It should be understood that the drawings are not necessarily to scale, emphasis instead being placed upon illustrating the principles of the invention. In addition, in the embodiments depicted herein, like reference numerals in the various drawings refer to identical or near identical structural elements.
Moreover, the term “substantially” or “approximately” as used herein may be applied to modify any quantitative representation that could permissibly vary without resulting in a change in the basic function to which it is related.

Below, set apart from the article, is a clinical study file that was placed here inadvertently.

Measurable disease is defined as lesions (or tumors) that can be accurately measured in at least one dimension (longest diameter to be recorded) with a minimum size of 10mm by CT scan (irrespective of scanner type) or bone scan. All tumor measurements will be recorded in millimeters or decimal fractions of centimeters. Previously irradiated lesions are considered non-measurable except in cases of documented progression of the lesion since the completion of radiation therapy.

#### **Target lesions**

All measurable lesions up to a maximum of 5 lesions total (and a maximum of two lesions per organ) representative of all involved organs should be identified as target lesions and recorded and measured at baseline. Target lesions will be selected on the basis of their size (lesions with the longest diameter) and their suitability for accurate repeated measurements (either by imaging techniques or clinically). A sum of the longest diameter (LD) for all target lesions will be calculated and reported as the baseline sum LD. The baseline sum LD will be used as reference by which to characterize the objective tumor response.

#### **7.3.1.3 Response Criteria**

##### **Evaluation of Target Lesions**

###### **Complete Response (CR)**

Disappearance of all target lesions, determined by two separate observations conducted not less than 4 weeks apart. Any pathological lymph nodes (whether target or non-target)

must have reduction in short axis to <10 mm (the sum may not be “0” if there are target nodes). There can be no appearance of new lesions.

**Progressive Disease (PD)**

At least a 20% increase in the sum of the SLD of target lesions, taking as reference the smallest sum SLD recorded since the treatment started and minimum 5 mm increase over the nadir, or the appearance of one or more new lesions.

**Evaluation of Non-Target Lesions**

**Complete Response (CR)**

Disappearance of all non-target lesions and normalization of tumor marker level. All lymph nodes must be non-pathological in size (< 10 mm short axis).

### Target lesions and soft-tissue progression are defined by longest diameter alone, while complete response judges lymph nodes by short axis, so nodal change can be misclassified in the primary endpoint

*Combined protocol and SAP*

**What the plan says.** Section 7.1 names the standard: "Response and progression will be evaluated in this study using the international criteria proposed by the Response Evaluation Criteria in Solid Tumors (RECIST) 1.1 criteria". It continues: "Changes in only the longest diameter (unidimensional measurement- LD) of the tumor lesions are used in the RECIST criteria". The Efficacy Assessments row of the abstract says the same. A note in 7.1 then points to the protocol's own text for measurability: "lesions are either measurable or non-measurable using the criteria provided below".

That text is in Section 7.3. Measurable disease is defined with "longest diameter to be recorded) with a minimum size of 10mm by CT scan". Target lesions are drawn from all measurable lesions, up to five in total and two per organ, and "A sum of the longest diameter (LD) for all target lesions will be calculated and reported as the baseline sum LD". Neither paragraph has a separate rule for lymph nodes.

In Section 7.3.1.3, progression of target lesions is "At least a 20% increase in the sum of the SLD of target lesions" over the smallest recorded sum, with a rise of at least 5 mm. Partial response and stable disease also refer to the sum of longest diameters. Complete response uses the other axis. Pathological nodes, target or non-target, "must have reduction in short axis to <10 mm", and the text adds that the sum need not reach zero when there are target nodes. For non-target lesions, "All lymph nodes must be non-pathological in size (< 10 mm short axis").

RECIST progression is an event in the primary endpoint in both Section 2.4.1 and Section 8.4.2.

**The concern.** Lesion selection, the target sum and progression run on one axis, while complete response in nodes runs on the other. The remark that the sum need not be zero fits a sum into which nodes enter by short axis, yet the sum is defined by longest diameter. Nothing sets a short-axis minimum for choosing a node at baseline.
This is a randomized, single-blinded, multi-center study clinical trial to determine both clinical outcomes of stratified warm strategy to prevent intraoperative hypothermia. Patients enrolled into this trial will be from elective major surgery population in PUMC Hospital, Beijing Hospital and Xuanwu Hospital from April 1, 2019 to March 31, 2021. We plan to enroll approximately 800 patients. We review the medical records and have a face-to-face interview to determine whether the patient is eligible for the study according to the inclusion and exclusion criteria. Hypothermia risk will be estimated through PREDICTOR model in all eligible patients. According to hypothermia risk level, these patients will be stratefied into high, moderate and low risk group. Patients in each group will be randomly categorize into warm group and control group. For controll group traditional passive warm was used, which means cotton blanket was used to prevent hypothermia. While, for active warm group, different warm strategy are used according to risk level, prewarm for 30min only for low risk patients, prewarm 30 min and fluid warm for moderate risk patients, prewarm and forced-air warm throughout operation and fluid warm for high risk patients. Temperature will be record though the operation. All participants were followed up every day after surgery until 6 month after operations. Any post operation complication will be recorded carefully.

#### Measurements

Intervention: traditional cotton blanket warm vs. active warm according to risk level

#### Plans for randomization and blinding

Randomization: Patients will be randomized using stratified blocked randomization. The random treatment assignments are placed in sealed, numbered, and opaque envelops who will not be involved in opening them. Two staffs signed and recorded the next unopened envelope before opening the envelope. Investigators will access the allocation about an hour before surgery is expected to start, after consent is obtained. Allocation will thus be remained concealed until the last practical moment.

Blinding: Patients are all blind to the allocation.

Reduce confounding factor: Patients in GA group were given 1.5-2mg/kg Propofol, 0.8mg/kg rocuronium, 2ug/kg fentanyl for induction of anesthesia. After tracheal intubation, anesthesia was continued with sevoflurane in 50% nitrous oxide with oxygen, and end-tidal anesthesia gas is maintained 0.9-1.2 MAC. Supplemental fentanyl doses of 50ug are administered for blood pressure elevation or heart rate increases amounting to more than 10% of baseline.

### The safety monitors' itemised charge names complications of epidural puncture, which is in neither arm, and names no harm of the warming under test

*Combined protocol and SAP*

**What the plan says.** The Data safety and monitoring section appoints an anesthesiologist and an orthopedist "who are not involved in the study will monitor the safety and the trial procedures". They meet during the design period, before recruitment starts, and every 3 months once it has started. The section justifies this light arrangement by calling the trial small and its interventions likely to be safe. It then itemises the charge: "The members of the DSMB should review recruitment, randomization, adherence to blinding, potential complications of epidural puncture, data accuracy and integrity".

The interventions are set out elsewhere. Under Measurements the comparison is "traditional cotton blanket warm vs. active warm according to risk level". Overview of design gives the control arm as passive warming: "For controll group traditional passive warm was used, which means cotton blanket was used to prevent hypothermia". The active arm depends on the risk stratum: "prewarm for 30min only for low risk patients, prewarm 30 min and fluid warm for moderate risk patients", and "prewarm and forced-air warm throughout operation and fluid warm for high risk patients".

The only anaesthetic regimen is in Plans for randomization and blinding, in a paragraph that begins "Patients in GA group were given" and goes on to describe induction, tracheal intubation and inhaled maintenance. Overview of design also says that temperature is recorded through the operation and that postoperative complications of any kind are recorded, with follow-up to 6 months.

For the purposes of promoting an understanding of the principles of the invention reference will now be made to the embodiments illustrated in the drawings and specific language will be used to describe the same. It will nevertheless be understood that no limitation of the scope of the invention is thereby intended. The invention includes any alterations and further modifications in the illustrated devices and described methods and further applications of the principles of the invention which would normally occur to one skilled in the art to which the invention relates.